Let’s imagine for a moment that the Boston Celtics’ free fall started just a week or two earlier last season. That instead of losing 24 of their last 34 games, they lost, say, 28 or 29. Or, imagine the Ping-Pong balls simply bounced their way.

Had that happened, Wednesday night’s matchup in Minneapolis might have looked a whole lot different.

Andrew Wiggins, the top pick in the 2014 NBA draft, might still have been wearing the blue, black and gray of a Minnesota Timberwolves team languishing in the basement of the Western Conference.

But the Boston Celtics, who relied Monday on 34-year-old Tayshaun Prince as their primary offensive weapon, might have trotted out the player C’s fans so desperately desired over the summer: Kevin Love.

Love was the apple of Boston’s eye this past offseason — a talent, many believed, that if acquired would allow the Celtics to leap up about 15 rungs in their rebuilding process. Team him with a master facilitator in Rajon Rondo, a streaky yet explosive scorer in Jeff Green and the Celtics’ crop of promising up-and-comers, and you could have something special on your hands.

Love’s desire to leave Minnesota was widely speculated even before last season concluded, but the Timberwolves made it clear they weren’t about to let him go for nothing. For teams desiring the then-25-year-old’s services, this placed even greater importance on the draft, which at the time was touted as one of the strongest in recent memory (though it’s yet to live up to that billing).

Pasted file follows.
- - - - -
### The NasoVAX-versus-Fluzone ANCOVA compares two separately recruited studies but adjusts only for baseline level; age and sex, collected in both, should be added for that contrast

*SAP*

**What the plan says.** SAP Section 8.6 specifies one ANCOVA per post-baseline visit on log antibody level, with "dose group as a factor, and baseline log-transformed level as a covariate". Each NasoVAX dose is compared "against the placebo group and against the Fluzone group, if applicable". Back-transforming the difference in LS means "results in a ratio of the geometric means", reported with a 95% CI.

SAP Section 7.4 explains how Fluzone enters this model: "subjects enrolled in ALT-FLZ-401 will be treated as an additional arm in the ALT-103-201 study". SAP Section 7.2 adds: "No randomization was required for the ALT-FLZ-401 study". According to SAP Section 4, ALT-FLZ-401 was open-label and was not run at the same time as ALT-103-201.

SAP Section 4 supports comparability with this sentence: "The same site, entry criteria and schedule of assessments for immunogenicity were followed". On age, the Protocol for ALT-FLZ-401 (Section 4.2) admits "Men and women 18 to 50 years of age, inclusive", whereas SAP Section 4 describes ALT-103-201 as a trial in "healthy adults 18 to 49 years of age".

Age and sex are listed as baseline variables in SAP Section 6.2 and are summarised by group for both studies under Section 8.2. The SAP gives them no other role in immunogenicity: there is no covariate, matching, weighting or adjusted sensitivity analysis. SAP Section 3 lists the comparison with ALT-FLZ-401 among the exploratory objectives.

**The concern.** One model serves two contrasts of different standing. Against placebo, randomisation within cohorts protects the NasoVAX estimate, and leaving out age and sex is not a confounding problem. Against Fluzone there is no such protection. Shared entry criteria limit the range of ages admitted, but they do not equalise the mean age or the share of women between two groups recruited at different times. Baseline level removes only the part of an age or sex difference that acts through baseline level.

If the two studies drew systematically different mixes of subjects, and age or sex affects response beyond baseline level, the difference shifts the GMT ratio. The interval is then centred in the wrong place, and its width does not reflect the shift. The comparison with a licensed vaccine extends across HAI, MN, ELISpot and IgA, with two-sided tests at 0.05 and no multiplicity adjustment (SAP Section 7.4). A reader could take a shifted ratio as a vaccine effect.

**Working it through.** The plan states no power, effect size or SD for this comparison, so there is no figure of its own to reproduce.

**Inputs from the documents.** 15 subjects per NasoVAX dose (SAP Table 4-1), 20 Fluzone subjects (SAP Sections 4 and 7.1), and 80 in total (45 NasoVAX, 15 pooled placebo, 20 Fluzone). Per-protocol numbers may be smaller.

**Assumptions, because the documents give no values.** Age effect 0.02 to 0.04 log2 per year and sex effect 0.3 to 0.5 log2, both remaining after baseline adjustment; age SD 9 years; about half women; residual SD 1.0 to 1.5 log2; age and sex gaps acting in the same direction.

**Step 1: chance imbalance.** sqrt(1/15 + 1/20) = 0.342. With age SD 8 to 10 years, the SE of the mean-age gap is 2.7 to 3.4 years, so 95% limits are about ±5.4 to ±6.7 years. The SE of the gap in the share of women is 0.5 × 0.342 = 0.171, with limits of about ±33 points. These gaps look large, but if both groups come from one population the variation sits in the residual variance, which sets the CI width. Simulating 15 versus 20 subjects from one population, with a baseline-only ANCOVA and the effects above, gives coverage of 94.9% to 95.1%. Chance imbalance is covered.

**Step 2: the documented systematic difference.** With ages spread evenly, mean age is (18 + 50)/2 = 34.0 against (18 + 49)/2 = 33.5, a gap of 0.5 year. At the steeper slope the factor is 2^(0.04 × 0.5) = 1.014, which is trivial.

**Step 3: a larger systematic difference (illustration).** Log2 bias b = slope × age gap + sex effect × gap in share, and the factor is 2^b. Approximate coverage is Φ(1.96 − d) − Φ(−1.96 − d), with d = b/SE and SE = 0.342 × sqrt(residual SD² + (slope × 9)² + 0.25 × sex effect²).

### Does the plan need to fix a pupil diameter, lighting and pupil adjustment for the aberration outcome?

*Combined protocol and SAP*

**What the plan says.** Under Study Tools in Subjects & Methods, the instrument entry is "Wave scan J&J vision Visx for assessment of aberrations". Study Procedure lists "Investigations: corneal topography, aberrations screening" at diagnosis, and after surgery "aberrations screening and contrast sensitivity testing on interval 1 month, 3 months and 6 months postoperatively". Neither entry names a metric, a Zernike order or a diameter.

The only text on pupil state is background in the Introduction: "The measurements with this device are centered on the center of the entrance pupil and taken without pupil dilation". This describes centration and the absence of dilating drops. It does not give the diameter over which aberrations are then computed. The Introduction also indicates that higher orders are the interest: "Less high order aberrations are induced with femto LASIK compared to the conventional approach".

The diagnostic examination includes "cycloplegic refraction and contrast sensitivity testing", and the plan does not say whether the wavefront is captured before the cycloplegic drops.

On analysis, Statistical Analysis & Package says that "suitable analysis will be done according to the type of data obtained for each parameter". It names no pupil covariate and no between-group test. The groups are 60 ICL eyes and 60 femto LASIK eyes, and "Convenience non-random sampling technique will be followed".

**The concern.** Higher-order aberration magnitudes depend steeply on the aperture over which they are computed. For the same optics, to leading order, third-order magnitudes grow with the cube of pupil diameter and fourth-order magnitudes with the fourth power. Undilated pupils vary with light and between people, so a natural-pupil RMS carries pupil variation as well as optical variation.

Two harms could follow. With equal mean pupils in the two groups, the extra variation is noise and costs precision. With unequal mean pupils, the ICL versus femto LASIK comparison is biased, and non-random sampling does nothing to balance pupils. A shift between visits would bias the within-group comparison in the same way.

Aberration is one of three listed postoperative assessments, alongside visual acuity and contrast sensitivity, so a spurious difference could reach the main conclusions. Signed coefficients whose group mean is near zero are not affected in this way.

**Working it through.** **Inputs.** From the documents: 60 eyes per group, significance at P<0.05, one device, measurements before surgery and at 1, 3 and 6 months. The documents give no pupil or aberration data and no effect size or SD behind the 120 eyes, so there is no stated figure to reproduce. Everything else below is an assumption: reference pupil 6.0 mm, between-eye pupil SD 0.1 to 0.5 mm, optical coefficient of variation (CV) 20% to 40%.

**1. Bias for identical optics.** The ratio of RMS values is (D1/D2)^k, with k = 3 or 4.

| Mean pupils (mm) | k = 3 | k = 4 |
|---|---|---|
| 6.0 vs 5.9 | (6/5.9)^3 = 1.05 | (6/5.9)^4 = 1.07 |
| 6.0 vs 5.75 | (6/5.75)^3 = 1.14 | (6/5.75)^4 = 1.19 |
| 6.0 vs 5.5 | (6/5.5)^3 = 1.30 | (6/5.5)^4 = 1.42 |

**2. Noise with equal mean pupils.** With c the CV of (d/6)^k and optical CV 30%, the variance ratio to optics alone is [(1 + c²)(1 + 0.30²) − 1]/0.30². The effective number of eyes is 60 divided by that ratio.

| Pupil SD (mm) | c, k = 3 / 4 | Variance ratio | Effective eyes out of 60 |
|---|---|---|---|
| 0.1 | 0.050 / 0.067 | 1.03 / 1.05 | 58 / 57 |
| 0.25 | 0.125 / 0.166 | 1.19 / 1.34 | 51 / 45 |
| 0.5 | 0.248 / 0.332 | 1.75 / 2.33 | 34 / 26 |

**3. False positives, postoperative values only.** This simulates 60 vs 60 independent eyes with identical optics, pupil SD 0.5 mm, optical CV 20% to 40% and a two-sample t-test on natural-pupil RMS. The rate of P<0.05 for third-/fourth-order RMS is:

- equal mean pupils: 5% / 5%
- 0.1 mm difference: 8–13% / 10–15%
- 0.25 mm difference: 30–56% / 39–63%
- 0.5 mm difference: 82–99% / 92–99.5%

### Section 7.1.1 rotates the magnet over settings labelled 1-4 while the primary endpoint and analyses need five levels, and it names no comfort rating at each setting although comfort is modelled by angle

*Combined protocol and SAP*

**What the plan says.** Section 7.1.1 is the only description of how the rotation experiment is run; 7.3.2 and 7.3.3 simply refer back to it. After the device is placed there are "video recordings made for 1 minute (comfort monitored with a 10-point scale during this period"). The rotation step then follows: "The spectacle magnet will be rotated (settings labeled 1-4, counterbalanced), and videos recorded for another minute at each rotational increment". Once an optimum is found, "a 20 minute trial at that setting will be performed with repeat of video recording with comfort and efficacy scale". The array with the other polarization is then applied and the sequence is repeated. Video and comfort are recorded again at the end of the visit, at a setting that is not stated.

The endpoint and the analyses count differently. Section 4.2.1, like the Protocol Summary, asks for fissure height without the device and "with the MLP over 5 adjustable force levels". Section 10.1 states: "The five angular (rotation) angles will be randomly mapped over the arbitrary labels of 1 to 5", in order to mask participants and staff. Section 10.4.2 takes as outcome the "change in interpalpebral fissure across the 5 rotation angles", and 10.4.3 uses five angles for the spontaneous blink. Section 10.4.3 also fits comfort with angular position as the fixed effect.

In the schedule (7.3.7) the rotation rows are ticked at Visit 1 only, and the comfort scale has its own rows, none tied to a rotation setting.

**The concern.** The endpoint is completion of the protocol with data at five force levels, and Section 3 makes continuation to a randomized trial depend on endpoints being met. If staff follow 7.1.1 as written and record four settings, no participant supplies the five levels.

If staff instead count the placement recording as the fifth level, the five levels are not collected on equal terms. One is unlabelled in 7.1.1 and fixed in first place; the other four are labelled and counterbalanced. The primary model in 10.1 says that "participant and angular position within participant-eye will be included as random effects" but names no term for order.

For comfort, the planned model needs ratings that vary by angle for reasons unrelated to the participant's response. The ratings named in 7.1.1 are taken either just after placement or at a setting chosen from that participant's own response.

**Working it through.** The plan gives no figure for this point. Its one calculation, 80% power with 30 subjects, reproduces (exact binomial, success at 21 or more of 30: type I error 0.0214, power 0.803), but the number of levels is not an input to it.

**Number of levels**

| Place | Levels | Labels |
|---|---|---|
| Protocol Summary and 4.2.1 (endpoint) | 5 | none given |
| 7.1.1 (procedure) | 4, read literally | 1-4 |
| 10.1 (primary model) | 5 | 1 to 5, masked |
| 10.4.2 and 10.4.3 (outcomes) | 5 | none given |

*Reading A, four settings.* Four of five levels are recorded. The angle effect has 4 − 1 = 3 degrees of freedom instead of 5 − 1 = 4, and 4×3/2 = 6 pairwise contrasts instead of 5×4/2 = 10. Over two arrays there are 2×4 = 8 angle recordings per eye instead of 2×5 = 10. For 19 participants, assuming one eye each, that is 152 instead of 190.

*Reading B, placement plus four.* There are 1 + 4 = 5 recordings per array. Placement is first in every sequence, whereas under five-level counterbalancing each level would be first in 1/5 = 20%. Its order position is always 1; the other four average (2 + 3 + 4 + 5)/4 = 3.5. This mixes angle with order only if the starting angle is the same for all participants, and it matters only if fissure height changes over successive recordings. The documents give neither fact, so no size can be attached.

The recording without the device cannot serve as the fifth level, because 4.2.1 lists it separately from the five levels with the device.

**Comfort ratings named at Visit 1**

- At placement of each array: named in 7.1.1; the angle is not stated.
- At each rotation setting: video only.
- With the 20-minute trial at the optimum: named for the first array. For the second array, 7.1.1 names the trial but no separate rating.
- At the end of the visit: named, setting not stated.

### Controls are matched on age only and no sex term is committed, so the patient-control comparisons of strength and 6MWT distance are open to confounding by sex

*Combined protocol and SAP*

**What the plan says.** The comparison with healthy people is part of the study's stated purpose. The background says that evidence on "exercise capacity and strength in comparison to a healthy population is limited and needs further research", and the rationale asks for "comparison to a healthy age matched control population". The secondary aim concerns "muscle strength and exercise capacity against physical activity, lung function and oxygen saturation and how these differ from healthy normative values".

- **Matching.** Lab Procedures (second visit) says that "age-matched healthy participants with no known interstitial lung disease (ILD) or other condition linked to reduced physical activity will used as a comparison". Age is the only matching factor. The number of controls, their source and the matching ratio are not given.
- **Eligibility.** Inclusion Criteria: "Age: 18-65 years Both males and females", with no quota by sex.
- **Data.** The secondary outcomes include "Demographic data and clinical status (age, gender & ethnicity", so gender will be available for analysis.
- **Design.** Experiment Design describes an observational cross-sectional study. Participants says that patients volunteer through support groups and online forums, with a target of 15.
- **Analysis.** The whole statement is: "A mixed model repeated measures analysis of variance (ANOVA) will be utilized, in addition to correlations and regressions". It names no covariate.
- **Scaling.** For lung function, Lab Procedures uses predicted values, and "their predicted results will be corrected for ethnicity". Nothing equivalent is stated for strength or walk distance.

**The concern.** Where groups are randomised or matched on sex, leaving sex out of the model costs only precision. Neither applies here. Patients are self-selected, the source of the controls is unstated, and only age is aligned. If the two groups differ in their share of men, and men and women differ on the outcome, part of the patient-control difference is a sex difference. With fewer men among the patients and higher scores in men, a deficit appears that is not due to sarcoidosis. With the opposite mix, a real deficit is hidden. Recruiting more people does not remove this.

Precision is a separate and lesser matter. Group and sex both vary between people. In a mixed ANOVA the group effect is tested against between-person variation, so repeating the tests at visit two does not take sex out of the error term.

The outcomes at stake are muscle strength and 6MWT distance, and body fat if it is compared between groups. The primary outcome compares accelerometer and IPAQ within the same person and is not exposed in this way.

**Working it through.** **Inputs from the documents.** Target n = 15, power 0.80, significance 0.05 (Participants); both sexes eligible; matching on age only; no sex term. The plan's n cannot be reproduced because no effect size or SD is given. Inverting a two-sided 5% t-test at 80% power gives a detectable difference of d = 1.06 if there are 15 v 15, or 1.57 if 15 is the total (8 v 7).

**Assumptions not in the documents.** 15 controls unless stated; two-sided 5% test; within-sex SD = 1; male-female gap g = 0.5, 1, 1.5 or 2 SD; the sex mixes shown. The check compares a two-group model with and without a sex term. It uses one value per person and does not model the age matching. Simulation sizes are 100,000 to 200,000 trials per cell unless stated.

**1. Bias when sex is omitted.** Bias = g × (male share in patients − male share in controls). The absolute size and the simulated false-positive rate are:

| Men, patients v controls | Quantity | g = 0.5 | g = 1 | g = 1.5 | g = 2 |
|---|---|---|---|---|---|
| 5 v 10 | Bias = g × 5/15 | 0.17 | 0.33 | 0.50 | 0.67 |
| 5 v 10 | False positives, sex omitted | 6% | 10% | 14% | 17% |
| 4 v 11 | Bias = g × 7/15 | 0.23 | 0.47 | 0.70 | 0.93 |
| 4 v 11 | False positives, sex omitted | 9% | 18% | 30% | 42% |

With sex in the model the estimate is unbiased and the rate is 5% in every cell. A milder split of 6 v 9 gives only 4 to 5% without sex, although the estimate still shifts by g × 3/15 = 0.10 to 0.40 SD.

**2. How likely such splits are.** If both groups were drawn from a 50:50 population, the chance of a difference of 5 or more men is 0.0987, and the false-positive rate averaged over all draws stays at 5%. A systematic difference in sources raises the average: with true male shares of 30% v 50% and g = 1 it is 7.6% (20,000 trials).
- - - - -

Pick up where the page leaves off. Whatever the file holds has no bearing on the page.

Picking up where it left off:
The Celtics ended up losing 57 games last season and finishing fifth-to-last in the NBA standings — not optimal lottery position, but much better than a team like the Phoenix Suns, who narrowly missed the playoffs. The lottery draw was not kind to the C’s, however, sticking them with the No. 6 selection and awarding the top pick to the Cleveland Cavaliers, who finished a full eight games ahead of Boston in the standings.

The Cavs, of course, picked Wiggins and subsequently flipped him, Anthony Bennett and a first-rounder for Love, who joined LeBron James and Kyrie Irving to form basketball’s latest Big Three.

Boston, meanwhile, picked up what so far appears to be a solid draft haul, taking point guard Marcus Smart sixth overall and talented but raw swingman James Young at No. 19. Young remains a project, but Smart has made more of an impact than most of his fellow top-10 selections. He’s looked at as the Celtics’ most important piece as they continue their rebuild.

But missing out on Wiggins — and, therefore, Love — assured that the rebuild will, in fact, continue. Had things turned out differently, who knows where the Celtics would be as the unofficial first half of their season winds down.

Would Rondo and Green still be kicking around Causeway Street? Probably. Would the Celtics be aiming for a top playoff spot rather than nipping at the heels of the No. 8 seed in the terrible Eastern Conference? Perhaps.

We’ll never know the answers to those questions. But as the Celtics visit the Wiggins and the T-Wolves on Wednesday to wrap up a six-game road trip, it’s hard not to wonder.

Thumbnail photo Bob DeChiara/USA TODAY Sports Images